How long is anyone's guess, but the emotions running rampant in Washington and around many of America's 50 states reveal the difficulties of reaching any broad understanding on how far it's legally safe to go in expressing a point of view.
Vandals of the far right have pretty well shown they're worse than the inner-city mobs that looted shops and stores in waves of mayhem that followed the killing of George Floyd in Minneapolis last May and the many incidents since. Those rioters did not invade the American Capitol and other citadels of state power though they did desecrate treasured monuments in their outrage over the legacy of slavery and inequality.
The criminally irresponsible rogue behind the latest assaults on democracy resides at this writing in the sanctuary of the White House. It is beyond belief how Donald Trump, however much he claimed to have been cheated in the election in November, could have incentivized a mob to rampage against the U.S. Congress, one of the three branches of the American government, and then whine over the loss of the on-line accounts that he exploited to motivate his fanatic followers.
Think of how much better it would have been for Trump, after losing the first few lawsuits intended to upset the results, to have focused on problems where he really might have helped in his final weeks in office. Why was Trump, like many other heads of state, including British Prime Minister Boris Johnson, not visiting hospitals and clinics, showing his concern for victims of COVID-19, asking kindly if they had enough beds, working to get them all they needed and speeding up distribution of the miracle new vaccines?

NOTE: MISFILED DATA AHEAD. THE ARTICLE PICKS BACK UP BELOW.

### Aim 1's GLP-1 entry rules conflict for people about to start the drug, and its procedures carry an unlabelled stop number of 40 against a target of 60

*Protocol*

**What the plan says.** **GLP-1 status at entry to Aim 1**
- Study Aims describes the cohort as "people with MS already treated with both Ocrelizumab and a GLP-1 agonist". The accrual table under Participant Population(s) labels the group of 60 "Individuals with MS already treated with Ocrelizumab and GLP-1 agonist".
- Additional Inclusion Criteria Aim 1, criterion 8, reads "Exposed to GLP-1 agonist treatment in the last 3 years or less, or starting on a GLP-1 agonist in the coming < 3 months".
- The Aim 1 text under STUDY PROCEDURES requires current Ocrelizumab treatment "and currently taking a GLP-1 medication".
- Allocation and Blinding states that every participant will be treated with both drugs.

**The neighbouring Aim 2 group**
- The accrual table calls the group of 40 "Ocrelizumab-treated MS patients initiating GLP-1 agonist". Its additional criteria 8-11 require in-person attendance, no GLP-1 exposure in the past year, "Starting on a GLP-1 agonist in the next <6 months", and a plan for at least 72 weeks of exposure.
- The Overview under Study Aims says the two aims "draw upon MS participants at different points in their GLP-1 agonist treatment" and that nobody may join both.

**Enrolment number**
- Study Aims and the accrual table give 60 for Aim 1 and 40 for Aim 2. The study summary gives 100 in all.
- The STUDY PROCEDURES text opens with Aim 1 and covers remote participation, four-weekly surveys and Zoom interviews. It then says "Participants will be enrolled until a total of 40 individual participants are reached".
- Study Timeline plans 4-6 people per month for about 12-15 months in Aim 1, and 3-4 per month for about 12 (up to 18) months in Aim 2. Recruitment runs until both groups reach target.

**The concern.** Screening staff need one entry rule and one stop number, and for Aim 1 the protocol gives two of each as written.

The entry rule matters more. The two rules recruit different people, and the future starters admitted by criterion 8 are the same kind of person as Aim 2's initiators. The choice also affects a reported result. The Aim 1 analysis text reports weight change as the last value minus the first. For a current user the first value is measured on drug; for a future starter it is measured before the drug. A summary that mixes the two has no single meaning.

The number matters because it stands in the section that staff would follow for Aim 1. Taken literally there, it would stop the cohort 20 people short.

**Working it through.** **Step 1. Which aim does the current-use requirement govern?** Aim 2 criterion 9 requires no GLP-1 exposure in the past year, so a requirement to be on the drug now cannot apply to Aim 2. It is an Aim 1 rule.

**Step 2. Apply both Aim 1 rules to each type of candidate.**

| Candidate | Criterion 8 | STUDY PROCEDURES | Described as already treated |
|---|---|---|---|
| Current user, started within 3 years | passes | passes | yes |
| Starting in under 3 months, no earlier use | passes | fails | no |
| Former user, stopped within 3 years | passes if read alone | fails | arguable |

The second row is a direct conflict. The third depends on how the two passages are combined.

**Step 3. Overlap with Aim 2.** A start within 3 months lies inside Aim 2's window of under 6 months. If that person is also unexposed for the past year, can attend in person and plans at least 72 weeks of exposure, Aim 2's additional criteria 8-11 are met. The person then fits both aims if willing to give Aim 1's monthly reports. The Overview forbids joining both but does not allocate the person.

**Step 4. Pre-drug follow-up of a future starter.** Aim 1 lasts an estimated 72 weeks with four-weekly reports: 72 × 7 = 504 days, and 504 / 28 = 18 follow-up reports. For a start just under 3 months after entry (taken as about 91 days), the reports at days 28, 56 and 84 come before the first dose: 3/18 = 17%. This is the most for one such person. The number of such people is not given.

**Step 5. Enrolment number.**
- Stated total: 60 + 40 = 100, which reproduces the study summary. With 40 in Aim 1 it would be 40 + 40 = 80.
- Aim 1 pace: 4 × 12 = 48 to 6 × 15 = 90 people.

Instead, up to the invasion of the hallowed halls of congress by diehard fanatics, Trump and his lapdog lawyer Rudy Giuliani were whipping up the crowds into a destructive frenzy. We know the man isn't exactly a humanitarian, but surely he could have recognized the advantage, for his legacy, of behaving like one.
But there's another problem. By depriving Trump of his beloved Twitter account and banning him from Facebook, the lords of social media have raised the uneasy question of free speech. Millions around the world can no longer read Trump's exhortations.
That's fine for now, considering the peril into which he placed the government and country, but soon enough ambitious politicians will want to set up commissions and agencies, led maybe by a cabinet-level "cyberspace secretary," exercising control over the free-wheeling internet. How else, they might ask, to keep the likes of Mark Zuckerberg and Bill Gates and Jeff Bezos from dominating our universe?
The fact that Bezos owns the Washington Post invites further questions. Not fair, say the critics, for the guy who has made multi billions off book sales and a lot of other stuff on Amazon to control one of the nation's most influential papers. The fact that the Post has been going after Trump from the time he was first running for president in 2016 adds fuel to the fire. Those Posties have been attacking Trump from before day one. They may wonder what to write about when he's no longer around.
It may not be all that long before aggrieved members of Congress, the target of the assault on the Capitol building, will get the bright idea of investigating and licensing the moguls of the cyberworld, calling their companies monopolies, going after them for constraint of trade and mind control. Liberals historically have decried the vast, increasing inequities in American life, but rightist critics now see Trump as the victim of leftist censorship.
The same issues arise everywhere, nowhere more so than in Korea. The South's liberal leadership is accused of repressing the media, intimidating critics and silencing foes. Leftists, careful not to "demonize" North Korea in hopes of inter-Korean dialog, target the chaebol that dominate the economy. Similarly, in the U.S. the air is rife with questions of fairness, freedom and censorship. Controversy over Trump's right to say what he thinks will reverberate long after he has stopped tweeting from his White House bedroom.
Donald Kirk (www.donaldkirk.com) writes from Seoul as well as Washington.